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[mininet-discuss] DOT: A Distributed OpenFlow Testbed

Phiho Hoang hohoangphi at
Wed May 13 12:08:53 PDT 2015

Hi Nick,

Thank you for sharing your experience.

I am not as much concerned with the through put as with how to handle the
massive number of hosts, sub-nets and datapaths in the emulation using
(I plan to use dozens of cheap CHIP, the Raspberry Pi Killer ;-)

Did you find any need for DHCP, DNS, routers... when you work with Mininet
at a massive scale across multiple servers so that all Mininet hosts in the
emulation can communicate with one another conveniently?

Some sample codes would be much appreciated.

Again, thank you for sharing.



On Tue, May 12, 2015 at 7:37 PM, Nicholas Bastin <nick.bastin at>

> On Tue, May 12, 2015 at 6:55 PM, Phiho Hoang <hohoangphi at> wrote:
>> Are they described in some research paper?
> No, it's work, not research.. :-)
> Would you be able to share the custom topologies used in these mininet
>> ebvironments?
> Most of the test topologies are proprietary, as they mirror customer
> environments, but I can elaborate a bit about the structure of the
> testbed.  We have a small cluster of Dell C6100 servers (4-node 2U chassis
> - unavailable now but you can get them on the surplus market or a newer
> variant from supermicro).  They're 12 core each with quad-channel memory
> (very important) and then we put multiport 10G cards (2-4 ports) in each
> node for the distributed interconnection.  These function as the leaf of an
> infrastructure that then has custom-built 1U servers with 12x10G interfaces
> to serve as the core interconnection fabric between the leaf nodes (you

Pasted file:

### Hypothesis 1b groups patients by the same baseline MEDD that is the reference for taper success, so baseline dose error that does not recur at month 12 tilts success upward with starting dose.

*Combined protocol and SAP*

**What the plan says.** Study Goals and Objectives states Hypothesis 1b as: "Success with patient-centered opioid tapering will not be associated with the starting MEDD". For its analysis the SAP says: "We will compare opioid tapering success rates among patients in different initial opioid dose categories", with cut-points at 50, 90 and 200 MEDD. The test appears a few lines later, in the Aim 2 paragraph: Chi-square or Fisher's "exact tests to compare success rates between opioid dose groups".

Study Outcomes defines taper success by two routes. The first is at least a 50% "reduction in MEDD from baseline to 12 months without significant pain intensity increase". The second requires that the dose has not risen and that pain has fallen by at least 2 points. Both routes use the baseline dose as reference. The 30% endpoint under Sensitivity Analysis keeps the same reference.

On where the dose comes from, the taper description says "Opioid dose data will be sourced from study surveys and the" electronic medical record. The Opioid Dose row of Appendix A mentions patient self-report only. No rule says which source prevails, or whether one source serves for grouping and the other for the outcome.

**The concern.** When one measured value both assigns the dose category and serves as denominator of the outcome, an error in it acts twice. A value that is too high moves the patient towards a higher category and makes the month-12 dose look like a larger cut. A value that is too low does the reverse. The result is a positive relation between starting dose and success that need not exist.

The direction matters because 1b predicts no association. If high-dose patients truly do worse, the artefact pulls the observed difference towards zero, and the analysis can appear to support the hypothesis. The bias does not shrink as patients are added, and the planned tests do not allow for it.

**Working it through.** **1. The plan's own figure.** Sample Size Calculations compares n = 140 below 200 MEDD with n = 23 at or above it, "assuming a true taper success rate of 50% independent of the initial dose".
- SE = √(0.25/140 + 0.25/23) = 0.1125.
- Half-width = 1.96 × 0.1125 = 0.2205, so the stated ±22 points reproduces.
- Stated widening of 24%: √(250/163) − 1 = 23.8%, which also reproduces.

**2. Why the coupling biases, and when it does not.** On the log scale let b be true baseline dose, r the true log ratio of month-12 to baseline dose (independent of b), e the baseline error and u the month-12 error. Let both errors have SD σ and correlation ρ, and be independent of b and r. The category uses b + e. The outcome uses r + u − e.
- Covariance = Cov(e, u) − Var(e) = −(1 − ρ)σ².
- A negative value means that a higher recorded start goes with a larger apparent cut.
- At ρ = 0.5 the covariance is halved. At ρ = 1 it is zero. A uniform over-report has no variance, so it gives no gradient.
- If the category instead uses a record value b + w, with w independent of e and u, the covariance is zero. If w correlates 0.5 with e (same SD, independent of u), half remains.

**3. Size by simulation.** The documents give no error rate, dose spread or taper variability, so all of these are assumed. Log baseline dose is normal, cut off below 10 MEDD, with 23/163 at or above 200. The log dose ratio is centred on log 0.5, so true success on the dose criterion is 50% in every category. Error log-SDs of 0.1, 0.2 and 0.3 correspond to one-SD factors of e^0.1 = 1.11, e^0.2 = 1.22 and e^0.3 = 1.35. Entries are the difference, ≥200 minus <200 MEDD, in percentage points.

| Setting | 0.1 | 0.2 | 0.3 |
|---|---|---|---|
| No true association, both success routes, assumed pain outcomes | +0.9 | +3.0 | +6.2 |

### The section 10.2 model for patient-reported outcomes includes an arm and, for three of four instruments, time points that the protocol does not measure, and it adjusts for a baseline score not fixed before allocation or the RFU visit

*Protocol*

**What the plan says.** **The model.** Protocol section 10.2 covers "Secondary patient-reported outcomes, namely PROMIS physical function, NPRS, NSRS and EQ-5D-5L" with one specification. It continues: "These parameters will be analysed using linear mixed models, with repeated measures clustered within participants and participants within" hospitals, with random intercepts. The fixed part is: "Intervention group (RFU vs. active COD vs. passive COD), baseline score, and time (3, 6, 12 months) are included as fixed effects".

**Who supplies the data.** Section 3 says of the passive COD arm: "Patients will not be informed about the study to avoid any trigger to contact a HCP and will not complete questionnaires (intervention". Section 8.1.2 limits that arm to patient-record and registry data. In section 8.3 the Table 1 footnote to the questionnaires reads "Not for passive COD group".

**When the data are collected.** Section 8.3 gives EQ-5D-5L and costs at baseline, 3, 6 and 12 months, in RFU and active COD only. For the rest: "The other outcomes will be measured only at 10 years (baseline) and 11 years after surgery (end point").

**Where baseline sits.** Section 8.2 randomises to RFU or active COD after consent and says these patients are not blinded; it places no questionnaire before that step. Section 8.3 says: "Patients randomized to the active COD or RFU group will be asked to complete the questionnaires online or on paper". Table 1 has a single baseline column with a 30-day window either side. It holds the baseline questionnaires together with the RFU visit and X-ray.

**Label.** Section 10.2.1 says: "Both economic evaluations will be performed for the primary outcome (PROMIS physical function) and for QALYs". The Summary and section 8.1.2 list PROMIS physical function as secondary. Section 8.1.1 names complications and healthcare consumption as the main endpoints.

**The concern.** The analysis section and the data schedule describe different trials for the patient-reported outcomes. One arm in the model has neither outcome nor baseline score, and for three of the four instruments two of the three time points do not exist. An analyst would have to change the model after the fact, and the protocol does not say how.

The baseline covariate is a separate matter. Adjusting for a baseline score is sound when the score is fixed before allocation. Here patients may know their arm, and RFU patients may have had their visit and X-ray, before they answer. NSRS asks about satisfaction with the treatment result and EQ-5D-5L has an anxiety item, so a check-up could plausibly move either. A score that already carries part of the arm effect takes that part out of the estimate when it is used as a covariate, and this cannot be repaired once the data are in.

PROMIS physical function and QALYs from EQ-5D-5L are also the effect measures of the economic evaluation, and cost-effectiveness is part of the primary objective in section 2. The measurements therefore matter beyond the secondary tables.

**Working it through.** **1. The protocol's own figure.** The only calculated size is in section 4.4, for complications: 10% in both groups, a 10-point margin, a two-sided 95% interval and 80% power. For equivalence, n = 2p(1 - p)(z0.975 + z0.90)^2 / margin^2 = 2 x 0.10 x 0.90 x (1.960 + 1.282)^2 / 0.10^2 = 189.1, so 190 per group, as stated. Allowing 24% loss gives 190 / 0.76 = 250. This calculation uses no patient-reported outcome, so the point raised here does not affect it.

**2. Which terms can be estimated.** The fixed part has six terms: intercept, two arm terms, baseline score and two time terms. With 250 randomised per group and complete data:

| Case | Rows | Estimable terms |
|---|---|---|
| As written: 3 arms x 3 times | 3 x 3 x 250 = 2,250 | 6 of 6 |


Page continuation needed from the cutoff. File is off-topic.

> could also of course use hardware OF 10G switches for this purpose, but we
> provision datapaths and network functions on this hardware, do packet
> analysis, etc. so it's more than just moving packets around).
> This is more of a systems design problem than anything special about
> mininet - mininet itself is unmodified in this environment (although you
> must obviously tweak the OS for open file handles, etc.).  The real
> question is not so much about the number of datapaths, but the amount of
> traffic.  The amount of traffic the system can handle is fixed by the
> amount of memory bandwidth available - each leaf node in our system has a
> little over 40GBytes/sec of memory bandwidth and as such if you're doing
> packet copies to move your packets around you have to consider your data
> rate multiplied by the number of copies in a representative average path to
> estimate rough max throughput per node.  For large scale failover studies
> and such where you're not really running traffic but want to see controller
> or switch behaviour ripple throughout your topology, you can safely run
> high hundreds of datapaths per core (given sufficient memory of course).
> I would not necessarily try to bring up 50k datapaths on a single node
> (you probably really start to run into OS resource issues here, and maybe
> would have to do it using multiple VMs on the same metal -  checking
> /proc/sys/fs/file-max on a newer system shows over 2.5 million so maybe
> it'd be possible, although there are also limits on the number of non-patch
> interfaces you can have), but I'd wager on big modern hardware you could
> probably do it with 2 nodes (particularly considering the absolutely absurd
> number of cores you can get per node these days).
> --
> Nick
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